I’ve been here in Salatiga for about 3 weeks now, and things are going well.  I’m recruiting potential study participants and doing initial interviews, which is exciting.  I found research assistants and have gotten all my project documents translated.  But the most time consuming activity over the past few weeks has been the seemingly insurmountable permit process.  If you’re considering undertaking research in Indonesia and you’d like more details about the minutia of the process (or if you just have a lot of free time to read blogs online), I’ll be publishing a post next week about all the different documents I obtained and how I got them.  Otherwise, this blog is more of an overview of the process and my reactions to it.

I started the permitting process back in April, when I submitted over a dozen documents online to the Foreign Research Permit office.  I had to submit my research proposal, my CV, my transcript, a copy of my bank statement, and letters from my advisor, department chair, department secretary, host institution, local embassy, and doctor.  Then, after waiting over 2 months for them to send my visa authorization letter, I rode my bike down to the Indonesian Embassy on Massachusetts Avenue, only to find that it was closed and would remain closed for the next 5 days because of Idul Fitri, the end of Ramadan.  But I returned after the holiday, and was able to get my visa by Mid-July, which was perfect for my intended departure date of August 1.

Once I arrived in Indonesia, I stayed in Jakarta a week so I could report and complete paperwork to the Ministry of Research, Technology, and Higher Education, the Ministry of the Home Affairs, and the National Police Headquarters.  Then, once I got to Salatiga, I had to report at the local police office, the neighborhood head, the community head, the subdistrict office, the district office, the city office, and the census bureau.  I also had to go to Semarang to visit the Immigration office, the Governor’s office, and the Regional police office.  I went to some of these offices two or more times, and have collected over a dozen official letters.

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This is not even all of them.

For most of these letters, I had to submit copies of my passport, visa, various other letters I had been given previously, and passport-sized photos.  Luckily, before I left the US, I had Jim take a photo of me, and I printed a page full of passport photos at CVS.  Because Jim had been doing this when he was supposed to be taking the photo…IMG_0890.jpg…my passport photos for all of these paperwork show me looking tired and unamused, which is an accurate depiction of my feelings about the process:

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The amount of paperwork that needs to be completed to live and do research in Indonesia approaches the absurd.  There may be an equivalent amount of paperwork for foreigners to live in the US, but I don’t think they need to register with every level of government, right down to the neighborhood level.  At least, I hope not. I was amazed at the amount of paperwork that is being filed and recorded, and by the numbers of people involved in filing and recording it.  The small city of Salatiga must employ thousands of people, just to manage its bureaucracy.  Even the smallest government office, the sub-district, had about 20 people working in it, and I think there are more than 20 sub-districts in Salatiga.  I guess it is a good thing to keep so many people gainfully employed, but otherwise, I’m not really sure what purpose all this paperwork is serving.  I have a bunch of letters of recommendation and residency and permission, but I’m not exactly sure what they are all for.  I’m not sure the civil servants who prepared them did either.  At several offices, they had to hunt around for another foreigner’s file to look up what documents they needed from me and what the final paperwork should look like. For the most part, I was able to muster enough patience and tenacity to stick with the process, but the several times I was close to losing it were the times when I came to an office with all the documents they had requested the day before, only to have a civil servant pull out another foreigner’s file, notice that they had a document I didn’t have, and ask me to come back again with that additional document.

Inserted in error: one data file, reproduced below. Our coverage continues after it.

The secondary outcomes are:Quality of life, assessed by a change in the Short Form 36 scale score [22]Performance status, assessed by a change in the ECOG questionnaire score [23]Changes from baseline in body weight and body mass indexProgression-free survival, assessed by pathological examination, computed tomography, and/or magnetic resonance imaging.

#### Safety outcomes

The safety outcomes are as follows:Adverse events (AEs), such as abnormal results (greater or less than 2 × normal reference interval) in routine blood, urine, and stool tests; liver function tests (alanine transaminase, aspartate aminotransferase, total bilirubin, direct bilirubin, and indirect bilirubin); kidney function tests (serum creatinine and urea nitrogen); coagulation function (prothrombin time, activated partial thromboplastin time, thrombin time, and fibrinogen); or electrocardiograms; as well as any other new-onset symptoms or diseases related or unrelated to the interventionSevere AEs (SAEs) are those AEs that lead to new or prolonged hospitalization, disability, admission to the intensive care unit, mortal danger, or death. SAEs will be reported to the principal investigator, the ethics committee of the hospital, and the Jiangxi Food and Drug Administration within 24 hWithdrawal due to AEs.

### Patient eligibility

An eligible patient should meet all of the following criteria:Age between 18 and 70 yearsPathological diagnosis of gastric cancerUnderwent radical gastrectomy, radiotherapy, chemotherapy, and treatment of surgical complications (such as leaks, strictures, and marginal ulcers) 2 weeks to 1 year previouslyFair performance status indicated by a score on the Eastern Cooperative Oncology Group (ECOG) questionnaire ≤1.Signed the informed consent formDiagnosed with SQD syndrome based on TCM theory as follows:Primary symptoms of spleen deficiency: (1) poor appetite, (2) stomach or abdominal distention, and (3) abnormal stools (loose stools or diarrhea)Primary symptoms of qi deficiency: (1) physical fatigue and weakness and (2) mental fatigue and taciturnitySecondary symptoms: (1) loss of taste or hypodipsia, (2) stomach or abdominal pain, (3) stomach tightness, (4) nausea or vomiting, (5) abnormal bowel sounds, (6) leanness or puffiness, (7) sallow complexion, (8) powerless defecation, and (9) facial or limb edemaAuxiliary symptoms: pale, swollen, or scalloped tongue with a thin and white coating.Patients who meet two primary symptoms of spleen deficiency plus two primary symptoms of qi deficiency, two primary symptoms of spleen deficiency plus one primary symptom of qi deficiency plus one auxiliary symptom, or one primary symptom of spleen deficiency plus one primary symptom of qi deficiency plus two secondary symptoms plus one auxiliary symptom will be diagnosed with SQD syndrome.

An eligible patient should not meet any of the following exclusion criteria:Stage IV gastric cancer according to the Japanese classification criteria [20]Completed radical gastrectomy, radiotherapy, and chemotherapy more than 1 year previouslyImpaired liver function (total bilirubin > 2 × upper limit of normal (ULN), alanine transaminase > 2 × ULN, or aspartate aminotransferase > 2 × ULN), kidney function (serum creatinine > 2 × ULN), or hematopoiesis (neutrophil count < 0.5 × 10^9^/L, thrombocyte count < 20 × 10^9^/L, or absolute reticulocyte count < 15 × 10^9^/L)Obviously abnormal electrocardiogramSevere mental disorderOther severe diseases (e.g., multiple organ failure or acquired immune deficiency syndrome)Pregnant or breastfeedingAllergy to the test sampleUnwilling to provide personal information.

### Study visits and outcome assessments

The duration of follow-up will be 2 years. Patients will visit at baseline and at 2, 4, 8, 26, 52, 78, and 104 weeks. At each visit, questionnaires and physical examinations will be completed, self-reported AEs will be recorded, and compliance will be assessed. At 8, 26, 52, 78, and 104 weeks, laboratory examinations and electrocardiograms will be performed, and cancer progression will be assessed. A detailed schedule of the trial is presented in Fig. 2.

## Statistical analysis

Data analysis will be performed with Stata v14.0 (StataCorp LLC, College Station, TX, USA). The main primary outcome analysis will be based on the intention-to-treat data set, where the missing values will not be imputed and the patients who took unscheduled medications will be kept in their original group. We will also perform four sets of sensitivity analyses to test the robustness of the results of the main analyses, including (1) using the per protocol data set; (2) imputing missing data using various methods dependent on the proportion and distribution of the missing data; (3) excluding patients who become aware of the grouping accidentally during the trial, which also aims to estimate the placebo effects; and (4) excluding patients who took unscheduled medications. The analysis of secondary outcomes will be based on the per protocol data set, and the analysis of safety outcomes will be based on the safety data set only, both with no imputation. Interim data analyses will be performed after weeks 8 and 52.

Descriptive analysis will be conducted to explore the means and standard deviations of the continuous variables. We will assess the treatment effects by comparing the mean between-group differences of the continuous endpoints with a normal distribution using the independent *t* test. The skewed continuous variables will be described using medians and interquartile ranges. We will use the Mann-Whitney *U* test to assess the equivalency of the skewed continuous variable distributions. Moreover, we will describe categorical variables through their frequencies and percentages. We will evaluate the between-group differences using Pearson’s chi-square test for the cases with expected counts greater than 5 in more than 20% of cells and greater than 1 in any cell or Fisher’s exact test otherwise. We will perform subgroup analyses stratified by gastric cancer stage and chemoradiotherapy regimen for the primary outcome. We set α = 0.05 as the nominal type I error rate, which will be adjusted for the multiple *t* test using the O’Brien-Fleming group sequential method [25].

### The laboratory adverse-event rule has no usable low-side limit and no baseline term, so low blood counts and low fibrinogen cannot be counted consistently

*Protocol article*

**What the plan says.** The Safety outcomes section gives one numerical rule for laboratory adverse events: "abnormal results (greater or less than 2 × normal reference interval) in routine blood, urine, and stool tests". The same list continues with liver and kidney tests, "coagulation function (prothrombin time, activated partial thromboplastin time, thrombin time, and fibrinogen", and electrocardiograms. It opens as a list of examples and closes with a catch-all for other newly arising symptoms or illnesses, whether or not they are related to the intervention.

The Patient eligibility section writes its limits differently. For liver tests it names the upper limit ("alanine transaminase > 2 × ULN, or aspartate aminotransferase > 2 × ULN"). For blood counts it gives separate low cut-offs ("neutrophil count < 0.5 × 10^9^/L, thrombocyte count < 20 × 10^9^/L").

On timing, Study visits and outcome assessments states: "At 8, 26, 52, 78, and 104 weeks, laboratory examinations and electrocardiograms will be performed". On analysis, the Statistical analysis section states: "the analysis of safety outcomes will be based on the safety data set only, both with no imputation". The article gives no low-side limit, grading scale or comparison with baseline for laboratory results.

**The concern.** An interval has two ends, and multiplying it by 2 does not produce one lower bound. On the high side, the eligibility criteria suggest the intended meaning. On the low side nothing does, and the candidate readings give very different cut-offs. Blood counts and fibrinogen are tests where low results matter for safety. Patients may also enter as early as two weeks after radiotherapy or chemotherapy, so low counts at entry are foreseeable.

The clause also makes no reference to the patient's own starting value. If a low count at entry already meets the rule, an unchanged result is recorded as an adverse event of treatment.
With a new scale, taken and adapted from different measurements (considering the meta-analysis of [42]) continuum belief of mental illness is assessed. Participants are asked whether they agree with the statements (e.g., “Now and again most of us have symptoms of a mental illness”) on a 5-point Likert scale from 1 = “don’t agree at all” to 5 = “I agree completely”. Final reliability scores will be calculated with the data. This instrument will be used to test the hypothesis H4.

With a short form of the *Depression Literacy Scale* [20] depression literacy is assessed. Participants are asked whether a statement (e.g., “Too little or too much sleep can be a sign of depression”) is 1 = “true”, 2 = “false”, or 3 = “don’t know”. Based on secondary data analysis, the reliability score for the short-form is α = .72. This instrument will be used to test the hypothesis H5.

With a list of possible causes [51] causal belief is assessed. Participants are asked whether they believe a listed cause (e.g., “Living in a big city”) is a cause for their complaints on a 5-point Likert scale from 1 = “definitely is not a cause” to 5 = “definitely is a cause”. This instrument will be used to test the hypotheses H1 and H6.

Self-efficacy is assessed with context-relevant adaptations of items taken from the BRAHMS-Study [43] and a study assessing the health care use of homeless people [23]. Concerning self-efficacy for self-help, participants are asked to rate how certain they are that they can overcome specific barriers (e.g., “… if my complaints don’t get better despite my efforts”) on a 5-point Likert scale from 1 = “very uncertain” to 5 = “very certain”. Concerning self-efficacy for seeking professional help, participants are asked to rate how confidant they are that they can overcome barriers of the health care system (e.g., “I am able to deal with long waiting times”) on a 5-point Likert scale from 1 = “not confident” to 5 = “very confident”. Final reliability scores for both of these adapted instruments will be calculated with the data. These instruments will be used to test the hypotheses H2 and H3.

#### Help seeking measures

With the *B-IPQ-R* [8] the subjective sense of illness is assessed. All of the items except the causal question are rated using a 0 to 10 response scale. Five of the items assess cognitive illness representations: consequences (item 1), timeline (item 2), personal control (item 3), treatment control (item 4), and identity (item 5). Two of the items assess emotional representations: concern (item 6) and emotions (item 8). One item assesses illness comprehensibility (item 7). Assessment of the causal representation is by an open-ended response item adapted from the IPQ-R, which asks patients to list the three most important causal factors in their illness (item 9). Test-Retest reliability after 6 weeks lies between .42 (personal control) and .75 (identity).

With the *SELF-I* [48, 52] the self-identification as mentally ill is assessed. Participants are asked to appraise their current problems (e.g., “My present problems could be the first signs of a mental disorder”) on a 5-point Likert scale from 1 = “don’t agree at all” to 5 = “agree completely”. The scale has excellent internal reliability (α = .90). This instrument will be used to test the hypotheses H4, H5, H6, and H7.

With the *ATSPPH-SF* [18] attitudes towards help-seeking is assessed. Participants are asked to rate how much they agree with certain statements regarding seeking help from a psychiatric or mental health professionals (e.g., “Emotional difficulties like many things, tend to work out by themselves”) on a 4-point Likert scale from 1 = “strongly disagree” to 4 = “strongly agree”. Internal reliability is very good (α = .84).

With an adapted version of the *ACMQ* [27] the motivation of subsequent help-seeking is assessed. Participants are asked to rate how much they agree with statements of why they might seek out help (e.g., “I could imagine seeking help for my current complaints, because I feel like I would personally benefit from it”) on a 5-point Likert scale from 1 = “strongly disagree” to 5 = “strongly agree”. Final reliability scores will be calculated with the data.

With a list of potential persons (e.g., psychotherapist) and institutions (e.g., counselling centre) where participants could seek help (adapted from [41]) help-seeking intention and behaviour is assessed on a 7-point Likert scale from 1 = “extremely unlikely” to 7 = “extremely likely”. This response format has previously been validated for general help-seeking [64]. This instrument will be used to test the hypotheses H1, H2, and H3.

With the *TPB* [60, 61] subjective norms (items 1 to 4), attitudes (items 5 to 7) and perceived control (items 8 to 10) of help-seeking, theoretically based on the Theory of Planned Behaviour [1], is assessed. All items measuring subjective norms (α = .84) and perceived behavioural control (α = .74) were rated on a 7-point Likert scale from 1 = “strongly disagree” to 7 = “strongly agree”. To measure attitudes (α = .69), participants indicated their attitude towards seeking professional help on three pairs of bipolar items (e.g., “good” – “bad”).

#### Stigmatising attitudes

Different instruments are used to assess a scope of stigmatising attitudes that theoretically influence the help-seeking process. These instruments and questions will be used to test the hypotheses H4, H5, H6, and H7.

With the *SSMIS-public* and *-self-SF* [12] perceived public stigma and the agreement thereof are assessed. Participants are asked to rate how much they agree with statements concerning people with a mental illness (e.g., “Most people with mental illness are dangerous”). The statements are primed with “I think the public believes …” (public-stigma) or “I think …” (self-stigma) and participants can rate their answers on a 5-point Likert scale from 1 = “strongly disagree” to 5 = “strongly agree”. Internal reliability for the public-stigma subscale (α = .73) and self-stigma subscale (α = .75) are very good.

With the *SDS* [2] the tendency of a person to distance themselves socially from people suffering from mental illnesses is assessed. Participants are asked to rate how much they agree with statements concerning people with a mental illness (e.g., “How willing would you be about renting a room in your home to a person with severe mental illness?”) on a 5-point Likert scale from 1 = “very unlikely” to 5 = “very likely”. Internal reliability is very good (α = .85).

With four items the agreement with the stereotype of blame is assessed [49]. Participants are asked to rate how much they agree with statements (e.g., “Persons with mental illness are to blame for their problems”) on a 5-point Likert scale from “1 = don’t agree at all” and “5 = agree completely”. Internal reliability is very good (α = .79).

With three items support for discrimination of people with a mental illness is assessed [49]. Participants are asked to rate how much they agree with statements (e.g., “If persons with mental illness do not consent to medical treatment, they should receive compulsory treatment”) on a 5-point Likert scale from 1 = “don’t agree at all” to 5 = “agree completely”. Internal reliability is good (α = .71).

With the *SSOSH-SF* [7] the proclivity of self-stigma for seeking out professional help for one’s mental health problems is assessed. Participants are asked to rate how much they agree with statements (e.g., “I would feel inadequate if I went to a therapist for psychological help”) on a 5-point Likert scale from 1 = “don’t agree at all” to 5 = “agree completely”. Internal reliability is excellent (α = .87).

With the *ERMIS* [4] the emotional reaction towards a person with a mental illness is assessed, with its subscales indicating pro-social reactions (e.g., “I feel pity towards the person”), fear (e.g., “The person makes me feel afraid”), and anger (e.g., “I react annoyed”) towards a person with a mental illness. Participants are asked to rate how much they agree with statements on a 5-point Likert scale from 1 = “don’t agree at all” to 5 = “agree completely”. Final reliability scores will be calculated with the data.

In any case, I am close to finished now.  I have received my residency permit and multiple entry permit, which are the really essential ones.  I’ve also received Letters of Research Recommendation from the local, regional, and national level, though I am not certain to whom my research is being recommended.  All that remains is one last office to get my residency letter.  At least I hope so.  What will I do with all my free time when I don’t have go to government offices everyday?  I don’t know… maybe I’ll write a dissertation.  Maybe I’ll plan a wedding.  Maybe I’ll learn to juggle.  We’ll see!